Peloton — the home exercise company that was a high-profile darling of the closed economy — agreed to the fine to settle charges related to a series of incidents that culminated in the child’s death in 2021.
“Peloton remains deeply committed to the safety and well-being of our members and to the continuous improvement of our products,” company spokesman Ben Boyd said in a statement, adding that the company was “pleased to reach this settlement agreement.”
The incidents involved people being pulled under the company’s high-end Tread Plus treadmill. In addition to the one death, there were reports of broken bones and deep cuts.
Peloton eventually pulled its Tread Plus treadmills in May 2021, a move it bitterly fought over with regulators — leading to an unusual public war of words and an apology from Peloton’s then-CEO.
“We made a mistake in our response,” John Foley said on an earnings call at the time.
The recall came near the start of a long difficult period for Peloton as demand for its stationary bikes and treadmills fell coronavirus pandemic shutdowns are eased. It shed thousands of jobs, along with more than half of its stock price. Foley, who co-founded Peloton, resigned as CEO in September.
In November, Peloton said it was still struggling to turn around the Internet-connected fitness empire that at one point defined the “stuck-at-home” pandemic experience for millions of Americans.
Peloton first learned of problems with its treadmills in late 2018 and, instead of notifying safety regulators, moved the warning labels to the back of its treadmills where the jams occurred, according to the settlement.
The company also considered the feasibility of changing the design to add rear protection before the child died in March 2021, the settlement said.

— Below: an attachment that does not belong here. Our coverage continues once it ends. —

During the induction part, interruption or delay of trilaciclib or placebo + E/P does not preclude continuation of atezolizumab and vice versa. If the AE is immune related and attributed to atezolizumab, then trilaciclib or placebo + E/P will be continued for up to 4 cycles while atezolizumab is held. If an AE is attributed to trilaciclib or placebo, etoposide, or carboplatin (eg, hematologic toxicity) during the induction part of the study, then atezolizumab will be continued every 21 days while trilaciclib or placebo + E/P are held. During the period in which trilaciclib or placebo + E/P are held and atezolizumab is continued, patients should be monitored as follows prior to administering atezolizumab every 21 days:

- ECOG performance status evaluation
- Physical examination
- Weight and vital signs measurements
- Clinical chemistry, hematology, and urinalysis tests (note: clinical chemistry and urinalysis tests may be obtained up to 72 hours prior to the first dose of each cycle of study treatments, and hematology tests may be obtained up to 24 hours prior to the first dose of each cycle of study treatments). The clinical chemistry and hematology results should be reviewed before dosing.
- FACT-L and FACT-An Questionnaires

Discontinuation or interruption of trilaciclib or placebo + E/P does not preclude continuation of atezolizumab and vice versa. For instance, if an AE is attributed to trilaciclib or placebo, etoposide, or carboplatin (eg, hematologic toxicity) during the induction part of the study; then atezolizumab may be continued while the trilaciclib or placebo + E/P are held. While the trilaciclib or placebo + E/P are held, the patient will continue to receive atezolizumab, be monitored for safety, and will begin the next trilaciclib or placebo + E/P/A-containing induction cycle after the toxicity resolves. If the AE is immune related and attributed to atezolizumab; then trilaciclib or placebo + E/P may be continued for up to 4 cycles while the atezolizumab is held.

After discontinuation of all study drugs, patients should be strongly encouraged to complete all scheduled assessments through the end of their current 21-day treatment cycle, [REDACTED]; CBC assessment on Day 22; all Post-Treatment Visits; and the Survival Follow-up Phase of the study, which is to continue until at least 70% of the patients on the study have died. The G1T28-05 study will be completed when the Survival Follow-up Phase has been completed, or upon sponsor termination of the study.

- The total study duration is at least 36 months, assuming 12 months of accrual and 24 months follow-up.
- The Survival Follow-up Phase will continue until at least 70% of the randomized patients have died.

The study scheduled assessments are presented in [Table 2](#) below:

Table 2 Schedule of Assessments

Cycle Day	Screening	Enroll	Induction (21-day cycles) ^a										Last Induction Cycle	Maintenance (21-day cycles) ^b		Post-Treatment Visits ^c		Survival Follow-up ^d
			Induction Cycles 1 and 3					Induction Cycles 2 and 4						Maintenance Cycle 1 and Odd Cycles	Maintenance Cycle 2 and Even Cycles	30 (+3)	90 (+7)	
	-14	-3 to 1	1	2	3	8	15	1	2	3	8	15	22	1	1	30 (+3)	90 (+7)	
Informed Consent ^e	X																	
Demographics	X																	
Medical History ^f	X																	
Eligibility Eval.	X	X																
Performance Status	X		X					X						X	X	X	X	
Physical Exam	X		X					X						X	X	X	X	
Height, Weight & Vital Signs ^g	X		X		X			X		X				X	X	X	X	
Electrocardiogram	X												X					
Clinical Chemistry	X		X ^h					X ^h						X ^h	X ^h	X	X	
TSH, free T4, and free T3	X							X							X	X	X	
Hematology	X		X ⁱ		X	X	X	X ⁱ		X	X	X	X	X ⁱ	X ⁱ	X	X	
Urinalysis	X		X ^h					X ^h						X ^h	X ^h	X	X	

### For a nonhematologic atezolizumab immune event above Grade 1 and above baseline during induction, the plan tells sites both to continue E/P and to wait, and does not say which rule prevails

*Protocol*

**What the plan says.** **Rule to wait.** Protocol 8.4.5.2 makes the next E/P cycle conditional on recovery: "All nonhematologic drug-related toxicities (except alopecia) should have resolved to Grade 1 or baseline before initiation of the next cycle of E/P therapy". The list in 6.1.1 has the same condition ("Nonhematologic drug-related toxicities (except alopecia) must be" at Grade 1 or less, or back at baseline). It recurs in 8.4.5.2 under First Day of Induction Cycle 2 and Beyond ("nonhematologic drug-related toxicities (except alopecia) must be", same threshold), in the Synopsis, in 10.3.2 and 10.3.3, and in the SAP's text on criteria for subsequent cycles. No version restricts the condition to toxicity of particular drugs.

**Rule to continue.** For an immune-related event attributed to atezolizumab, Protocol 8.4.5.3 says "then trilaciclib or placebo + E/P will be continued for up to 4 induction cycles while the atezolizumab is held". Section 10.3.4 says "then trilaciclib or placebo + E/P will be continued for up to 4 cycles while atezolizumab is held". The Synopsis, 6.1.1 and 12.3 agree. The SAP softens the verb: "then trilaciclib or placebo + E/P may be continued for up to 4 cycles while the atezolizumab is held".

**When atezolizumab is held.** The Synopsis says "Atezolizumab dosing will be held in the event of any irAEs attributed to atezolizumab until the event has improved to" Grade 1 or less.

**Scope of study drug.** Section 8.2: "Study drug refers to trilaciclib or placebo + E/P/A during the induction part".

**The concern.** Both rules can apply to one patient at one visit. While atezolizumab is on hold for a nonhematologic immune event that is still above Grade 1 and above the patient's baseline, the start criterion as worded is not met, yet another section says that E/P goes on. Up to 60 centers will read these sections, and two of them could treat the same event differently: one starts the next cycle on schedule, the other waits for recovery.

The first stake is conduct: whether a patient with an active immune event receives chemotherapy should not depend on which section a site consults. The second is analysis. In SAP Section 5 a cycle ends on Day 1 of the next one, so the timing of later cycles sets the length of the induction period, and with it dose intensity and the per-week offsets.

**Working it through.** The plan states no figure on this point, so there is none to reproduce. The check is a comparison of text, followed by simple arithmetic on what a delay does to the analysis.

But Peloton didn’t notify the CPSC of the problems until a day after the fatal accident.
Until then, the company was aware of more than 150 reports of people, pets and objects being sucked under its treadmills, the settlement said.
Peloton at the start was unwilling to voluntarily withdraw the treadmills, prompting the CPSC to take the rare step of issuing its own warning to the public to stop using the fitness machines. Peloton responded with a statement refuting the CPSC’s claims. The company eventually gave up.
The CPSC has become increasingly willing to hit businesses with civil penalties. In July, Vornado Air agreed to a $7.5 million fine for problems related to the ignition of its heaters. TJX Companies — the parent company of retailers TJ Maxx, Marshalls and HomeGoods — agreed to a $13 million fine in August for knowingly selling recalled products.
Peloton fines dwarf both, but are just shy of the $27.5 million paid by Polaris Industries in 2018 for failing to report defective off-road vehicles.
CPSC’s settlement with Peloton was approved in a 4-0 vote by the agency’s commissioners.
“When a company continues to sell dangerous products it knows can cause serious injury or death, it must be held accountable,” CPSC Chairman Alexander Hoehn-Sarich said in a statement.
Peloton hasn’t given up on its Tread Plus treadmill.
Boyd, the company spokesman, said it is still trying to get CPSC approval for a rear guard — a sign the treadmill could be back on the market.
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